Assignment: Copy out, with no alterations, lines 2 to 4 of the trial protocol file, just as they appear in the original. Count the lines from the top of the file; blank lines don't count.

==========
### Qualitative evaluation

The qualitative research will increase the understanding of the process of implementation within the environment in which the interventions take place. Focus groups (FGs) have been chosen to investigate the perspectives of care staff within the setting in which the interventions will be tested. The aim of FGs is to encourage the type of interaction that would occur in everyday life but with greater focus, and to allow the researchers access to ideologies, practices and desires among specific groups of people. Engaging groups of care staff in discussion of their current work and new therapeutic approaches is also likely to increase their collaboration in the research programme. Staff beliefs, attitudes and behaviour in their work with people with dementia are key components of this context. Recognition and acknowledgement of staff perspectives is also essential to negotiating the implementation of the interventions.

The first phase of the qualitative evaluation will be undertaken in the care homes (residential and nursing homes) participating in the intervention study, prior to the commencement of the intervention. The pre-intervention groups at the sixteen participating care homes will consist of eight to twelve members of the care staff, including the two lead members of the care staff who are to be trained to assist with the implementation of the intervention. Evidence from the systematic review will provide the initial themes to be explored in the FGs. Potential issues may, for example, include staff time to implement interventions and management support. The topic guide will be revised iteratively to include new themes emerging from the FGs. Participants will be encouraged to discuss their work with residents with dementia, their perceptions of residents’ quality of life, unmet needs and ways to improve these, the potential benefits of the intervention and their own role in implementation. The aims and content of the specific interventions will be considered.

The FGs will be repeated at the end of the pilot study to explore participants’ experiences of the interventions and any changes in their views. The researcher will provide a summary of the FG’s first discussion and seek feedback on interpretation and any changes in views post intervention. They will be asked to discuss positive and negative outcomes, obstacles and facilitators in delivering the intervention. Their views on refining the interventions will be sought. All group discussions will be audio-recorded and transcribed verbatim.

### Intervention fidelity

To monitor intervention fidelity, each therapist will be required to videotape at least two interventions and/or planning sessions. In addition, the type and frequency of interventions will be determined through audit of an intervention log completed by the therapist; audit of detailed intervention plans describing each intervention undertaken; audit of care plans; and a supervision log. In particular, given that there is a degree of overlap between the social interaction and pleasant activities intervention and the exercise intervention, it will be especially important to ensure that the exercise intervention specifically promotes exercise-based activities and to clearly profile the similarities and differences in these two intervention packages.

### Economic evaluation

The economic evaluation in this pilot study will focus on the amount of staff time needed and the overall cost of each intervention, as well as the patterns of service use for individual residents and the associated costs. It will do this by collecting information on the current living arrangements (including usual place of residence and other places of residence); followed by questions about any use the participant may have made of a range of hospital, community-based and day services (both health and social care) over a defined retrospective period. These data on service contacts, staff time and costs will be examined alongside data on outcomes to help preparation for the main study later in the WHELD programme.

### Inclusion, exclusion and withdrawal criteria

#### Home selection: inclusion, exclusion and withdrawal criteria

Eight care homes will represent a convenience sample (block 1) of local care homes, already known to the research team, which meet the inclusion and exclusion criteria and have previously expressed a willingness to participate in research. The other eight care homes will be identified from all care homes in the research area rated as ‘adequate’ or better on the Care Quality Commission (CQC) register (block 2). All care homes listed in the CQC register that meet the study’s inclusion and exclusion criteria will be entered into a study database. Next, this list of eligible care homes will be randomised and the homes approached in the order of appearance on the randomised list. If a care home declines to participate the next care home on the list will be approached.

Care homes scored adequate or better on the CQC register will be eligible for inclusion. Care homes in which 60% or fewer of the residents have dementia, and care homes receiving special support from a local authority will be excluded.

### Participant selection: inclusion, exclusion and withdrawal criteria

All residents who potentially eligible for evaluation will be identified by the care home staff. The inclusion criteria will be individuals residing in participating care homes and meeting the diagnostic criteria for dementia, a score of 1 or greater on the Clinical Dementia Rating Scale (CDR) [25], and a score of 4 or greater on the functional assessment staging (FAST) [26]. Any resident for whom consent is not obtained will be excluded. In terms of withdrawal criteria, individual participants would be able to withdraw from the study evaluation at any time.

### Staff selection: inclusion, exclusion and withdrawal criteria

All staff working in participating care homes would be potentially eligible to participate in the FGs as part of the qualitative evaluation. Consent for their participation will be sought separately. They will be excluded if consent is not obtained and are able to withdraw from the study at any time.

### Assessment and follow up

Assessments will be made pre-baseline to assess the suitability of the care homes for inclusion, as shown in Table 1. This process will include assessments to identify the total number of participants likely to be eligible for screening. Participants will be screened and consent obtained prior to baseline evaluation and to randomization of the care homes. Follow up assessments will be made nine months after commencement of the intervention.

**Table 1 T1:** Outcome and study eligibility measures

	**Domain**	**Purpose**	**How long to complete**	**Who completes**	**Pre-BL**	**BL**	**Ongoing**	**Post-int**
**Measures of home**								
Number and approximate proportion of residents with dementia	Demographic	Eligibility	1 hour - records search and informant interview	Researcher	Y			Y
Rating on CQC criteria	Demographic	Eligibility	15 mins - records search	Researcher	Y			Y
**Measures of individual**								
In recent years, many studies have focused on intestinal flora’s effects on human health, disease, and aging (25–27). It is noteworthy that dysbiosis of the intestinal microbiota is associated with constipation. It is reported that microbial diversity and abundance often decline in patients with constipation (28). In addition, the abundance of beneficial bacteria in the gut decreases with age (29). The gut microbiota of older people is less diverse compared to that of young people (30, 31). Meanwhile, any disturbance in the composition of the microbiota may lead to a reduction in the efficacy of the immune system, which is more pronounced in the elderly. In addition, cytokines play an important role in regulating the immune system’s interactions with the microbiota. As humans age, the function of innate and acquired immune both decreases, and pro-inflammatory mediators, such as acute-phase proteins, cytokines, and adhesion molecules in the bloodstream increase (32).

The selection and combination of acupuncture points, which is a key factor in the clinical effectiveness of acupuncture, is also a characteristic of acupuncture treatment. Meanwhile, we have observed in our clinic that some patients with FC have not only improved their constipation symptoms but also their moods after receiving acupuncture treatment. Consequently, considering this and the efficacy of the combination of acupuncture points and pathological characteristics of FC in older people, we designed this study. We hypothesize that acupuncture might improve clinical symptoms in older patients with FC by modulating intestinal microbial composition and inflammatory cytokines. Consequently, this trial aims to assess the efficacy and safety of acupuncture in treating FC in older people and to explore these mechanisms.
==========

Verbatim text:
The qualitative research will increase the understanding of the process of implementation within the environment in which the interventions take place. Focus groups (FGs) have been chosen to investigate the perspectives of care staff within the setting in which the interventions will be tested. The aim of FGs is to encourage the type of interaction that would occur in everyday life but with greater focus, and to allow the researchers access to ideologies, practices and desires among specific groups of people. Engaging groups of care staff in discussion of their current work and new therapeutic approaches is also likely to increase their collaboration in the research programme. Staff beliefs, attitudes and behaviour in their work with people with dementia are key components of this context. Recognition and acknowledgement of staff perspectives is also essential to negotiating the implementation of the interventions.

The first phase of the qualitative evaluation will be undertaken in the care homes (residential and nursing homes) participating in the intervention study, prior to the commencement of the intervention. The pre-intervention groups at the sixteen participating care homes will consist of eight to twelve members of the care staff, including the two lead members of the care staff who are to be trained to assist with the implementation of the intervention. Evidence from the systematic review will provide the initial themes to be explored in the FGs. Potential issues may, for example, include staff time to implement interventions and management support. The topic guide will be revised iteratively to include new themes emerging from the FGs. Participants will be encouraged to discuss their work with residents with dementia, their perceptions of residents’ quality of life, unmet needs and ways to improve these, the potential benefits of the intervention and their own role in implementation. The aims and content of the specific interventions will be considered.

The FGs will be repeated at the end of the pilot study to explore participants’ experiences of the interventions and any changes in their views. The researcher will provide a summary of the FG’s first discussion and seek feedback on interpretation and any changes in views post intervention. They will be asked to discuss positive and negative outcomes, obstacles and facilitators in delivering the intervention. Their views on refining the interventions will be sought. All group discussions will be audio-recorded and transcribed verbatim.